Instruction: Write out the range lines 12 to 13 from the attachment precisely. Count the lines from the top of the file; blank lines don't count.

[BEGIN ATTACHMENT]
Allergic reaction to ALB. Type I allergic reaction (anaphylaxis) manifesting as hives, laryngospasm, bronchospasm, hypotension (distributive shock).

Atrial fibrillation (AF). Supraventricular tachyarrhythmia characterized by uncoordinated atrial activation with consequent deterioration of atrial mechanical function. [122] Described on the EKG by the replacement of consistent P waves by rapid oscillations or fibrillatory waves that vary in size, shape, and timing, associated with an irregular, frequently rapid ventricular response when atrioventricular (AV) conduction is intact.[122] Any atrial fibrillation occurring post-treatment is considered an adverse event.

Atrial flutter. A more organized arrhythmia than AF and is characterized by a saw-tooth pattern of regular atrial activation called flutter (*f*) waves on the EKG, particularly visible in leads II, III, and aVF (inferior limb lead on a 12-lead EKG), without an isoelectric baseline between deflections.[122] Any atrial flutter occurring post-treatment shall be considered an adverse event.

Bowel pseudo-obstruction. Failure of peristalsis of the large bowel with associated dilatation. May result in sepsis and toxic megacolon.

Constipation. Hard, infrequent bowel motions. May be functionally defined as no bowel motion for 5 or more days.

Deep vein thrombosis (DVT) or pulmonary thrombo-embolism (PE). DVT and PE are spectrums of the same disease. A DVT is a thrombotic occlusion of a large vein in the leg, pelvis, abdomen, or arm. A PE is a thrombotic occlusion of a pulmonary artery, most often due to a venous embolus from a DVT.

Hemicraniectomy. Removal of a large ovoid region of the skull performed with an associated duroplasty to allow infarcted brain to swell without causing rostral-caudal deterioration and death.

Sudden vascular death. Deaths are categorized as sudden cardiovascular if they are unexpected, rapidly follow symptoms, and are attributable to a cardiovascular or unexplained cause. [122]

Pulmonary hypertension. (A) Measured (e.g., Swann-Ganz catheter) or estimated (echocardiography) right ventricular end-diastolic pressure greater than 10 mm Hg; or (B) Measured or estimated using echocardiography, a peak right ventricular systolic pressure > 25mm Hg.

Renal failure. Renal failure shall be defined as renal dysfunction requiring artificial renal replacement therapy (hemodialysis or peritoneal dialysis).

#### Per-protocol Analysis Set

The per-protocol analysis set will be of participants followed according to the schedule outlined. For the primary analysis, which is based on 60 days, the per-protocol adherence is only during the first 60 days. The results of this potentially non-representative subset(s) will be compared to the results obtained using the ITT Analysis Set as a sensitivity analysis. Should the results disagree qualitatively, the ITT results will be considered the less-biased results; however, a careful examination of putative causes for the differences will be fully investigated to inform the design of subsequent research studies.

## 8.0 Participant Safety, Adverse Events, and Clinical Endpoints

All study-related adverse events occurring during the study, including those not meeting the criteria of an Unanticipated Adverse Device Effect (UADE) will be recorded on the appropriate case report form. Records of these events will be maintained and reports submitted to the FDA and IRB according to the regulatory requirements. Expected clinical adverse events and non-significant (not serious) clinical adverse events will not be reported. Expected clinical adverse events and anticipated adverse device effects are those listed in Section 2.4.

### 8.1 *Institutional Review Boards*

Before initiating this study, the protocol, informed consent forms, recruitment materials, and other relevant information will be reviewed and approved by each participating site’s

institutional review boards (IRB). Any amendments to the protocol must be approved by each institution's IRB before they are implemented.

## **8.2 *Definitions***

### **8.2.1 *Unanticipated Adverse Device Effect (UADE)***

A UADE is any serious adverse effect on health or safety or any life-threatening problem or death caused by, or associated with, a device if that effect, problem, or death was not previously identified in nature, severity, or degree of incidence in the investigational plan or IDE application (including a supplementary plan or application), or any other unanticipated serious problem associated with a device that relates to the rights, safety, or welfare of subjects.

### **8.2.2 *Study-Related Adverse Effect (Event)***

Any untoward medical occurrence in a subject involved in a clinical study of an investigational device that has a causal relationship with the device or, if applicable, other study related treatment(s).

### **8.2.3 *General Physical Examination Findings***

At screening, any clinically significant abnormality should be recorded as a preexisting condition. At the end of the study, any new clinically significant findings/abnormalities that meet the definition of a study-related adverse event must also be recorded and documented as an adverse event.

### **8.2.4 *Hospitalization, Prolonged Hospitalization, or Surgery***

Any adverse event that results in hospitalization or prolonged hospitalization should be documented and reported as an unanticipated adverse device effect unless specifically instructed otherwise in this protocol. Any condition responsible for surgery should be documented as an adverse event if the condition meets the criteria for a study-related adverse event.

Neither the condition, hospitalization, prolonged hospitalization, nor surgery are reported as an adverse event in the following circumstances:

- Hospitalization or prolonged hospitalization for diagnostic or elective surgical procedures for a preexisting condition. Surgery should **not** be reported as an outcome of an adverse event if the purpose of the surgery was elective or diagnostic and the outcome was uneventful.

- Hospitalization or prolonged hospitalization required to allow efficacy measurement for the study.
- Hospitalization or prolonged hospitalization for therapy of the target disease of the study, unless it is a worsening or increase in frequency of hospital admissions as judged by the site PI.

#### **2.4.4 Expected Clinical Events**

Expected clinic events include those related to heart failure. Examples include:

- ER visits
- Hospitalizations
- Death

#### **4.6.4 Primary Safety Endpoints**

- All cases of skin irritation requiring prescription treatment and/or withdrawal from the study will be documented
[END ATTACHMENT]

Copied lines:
The per-protocol analysis set will be of participants followed according to the schedule outlined. For the primary analysis, which is based on 60 days, the per-protocol adherence is only during the first 60 days. The results of this potentially non-representative subset(s) will be compared to the results obtained using the ITT Analysis Set as a sensitivity analysis. Should the results disagree qualitatively, the ITT results will be considered the less-biased results; however, a careful examination of putative causes for the differences will be fully investigated to inform the design of subsequent research studies.

## 8.0 Participant Safety, Adverse Events, and Clinical Endpoints